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  The Customs of Death

Binding the dead

"Be silent, story, soon.
You did not take long to tell."
George Mackay Brown

Whether foretold, or not, when a death occurred, amid the grief and mourning lurked the fear that the deceased's spirit might return to torment the living.

So steps had to be taken to ensure the dead person's spirit was bound to the burial place.

Binding the dead to their coffin, or grave, was a key element in Scandinavian tradition and unsurprisingly featured heavily in Orcadian folk belief.

Great pains went to ensuring the spirits of the newly dead could not return.

For one, the deceased's name stopped being used. It was feared that mentioning a corpse's name might summon the spirit back into the house. Instead, a number of aliases were used to refer to the deceased. These included terms such as "him dat wis teen" (him that was taken).

Unfortunately, few other traditions were recorded in Orkney. Many, however, were recorded in Scandinavia and it is likely that their use continued here, although perhaps secretly.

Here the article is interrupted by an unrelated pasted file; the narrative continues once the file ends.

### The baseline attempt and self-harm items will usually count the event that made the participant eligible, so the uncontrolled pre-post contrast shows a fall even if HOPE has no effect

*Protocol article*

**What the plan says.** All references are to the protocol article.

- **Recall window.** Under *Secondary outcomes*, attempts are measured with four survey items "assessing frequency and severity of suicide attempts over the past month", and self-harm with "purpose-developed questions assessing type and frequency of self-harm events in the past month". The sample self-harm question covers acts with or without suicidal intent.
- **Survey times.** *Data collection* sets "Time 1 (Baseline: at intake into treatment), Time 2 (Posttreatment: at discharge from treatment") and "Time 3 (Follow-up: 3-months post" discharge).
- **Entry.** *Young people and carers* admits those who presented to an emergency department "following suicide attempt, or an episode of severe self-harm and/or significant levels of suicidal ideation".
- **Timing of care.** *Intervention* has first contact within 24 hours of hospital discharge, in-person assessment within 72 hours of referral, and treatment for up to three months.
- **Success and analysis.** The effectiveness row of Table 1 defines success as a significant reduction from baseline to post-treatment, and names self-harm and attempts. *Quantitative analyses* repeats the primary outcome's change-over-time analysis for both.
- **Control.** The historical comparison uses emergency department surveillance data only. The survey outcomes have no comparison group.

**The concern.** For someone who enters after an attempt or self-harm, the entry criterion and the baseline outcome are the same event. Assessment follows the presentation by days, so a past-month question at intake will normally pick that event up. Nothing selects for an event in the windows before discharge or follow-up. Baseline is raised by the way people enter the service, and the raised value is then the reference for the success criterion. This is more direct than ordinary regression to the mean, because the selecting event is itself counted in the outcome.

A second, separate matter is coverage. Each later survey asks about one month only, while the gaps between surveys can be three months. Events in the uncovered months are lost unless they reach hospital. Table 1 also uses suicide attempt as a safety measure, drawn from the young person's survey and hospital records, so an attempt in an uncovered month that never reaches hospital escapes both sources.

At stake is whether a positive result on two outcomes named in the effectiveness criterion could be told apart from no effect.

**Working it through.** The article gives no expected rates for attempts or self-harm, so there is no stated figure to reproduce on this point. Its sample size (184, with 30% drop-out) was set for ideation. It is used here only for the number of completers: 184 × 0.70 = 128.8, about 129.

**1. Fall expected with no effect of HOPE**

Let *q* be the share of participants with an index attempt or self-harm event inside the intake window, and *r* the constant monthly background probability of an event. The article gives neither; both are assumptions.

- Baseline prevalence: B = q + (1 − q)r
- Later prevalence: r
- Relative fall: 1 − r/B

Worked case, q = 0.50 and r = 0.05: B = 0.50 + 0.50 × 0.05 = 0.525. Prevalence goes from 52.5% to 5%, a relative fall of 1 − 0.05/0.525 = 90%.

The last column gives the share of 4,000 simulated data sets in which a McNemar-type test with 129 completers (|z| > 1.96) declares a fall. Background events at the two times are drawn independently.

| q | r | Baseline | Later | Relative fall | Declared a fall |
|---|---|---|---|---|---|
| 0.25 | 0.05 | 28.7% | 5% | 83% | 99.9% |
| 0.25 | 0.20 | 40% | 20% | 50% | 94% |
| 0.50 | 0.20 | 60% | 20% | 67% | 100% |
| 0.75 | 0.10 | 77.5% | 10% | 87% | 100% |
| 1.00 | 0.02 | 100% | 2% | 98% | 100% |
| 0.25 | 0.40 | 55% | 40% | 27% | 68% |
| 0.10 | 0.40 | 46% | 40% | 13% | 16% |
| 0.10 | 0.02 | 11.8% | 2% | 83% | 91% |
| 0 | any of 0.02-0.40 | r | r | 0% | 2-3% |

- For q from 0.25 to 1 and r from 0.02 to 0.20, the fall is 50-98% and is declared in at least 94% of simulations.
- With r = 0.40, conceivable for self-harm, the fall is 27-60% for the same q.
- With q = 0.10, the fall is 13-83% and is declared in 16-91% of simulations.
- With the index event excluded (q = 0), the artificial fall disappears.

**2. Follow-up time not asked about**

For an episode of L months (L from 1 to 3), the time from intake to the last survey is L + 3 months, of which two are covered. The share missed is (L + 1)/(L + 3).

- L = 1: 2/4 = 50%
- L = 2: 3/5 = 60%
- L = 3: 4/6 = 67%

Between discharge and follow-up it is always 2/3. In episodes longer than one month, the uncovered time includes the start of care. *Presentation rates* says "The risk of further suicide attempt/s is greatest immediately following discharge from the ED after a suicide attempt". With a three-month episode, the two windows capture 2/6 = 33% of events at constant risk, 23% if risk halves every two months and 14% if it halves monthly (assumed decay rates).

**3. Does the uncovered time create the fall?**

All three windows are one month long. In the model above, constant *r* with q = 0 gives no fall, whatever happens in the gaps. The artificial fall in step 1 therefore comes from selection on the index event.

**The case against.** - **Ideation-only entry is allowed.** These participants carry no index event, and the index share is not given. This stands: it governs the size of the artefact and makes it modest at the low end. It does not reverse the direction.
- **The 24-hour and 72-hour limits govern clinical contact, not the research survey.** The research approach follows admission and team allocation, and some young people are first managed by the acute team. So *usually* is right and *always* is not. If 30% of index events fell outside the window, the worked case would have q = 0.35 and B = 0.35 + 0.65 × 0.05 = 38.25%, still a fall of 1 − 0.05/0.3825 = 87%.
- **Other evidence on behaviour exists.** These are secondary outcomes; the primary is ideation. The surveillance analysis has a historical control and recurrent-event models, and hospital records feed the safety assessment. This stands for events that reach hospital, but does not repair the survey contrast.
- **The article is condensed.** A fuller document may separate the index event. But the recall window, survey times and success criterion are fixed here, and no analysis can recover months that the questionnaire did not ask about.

The steps taken after a death, although thinly veiled as Christian, sometimes brought the family of the deceased into direct conflict with the church.

One example case involved an 18th century Orphir farmer who was terrified that his late wife would return to torment her stepdaughter.

To prevent this he:

"took corn and put between her fingers and toes, and put some barley corn in her mouth, and laid some in the chest and threw the rest in the chest about her.

This was simply too much for the church.

The Kirk Session could not turn a blind eye, so stepped in and chastised the man for his heathen actions. The power the corn had over the spirit of the dead woman is not recorded.

Another example of binding the dead saw the corpse staked to its coffin by a pole driven through the chest. It is threfore not surprising that some of these rituals were carried out in secret.

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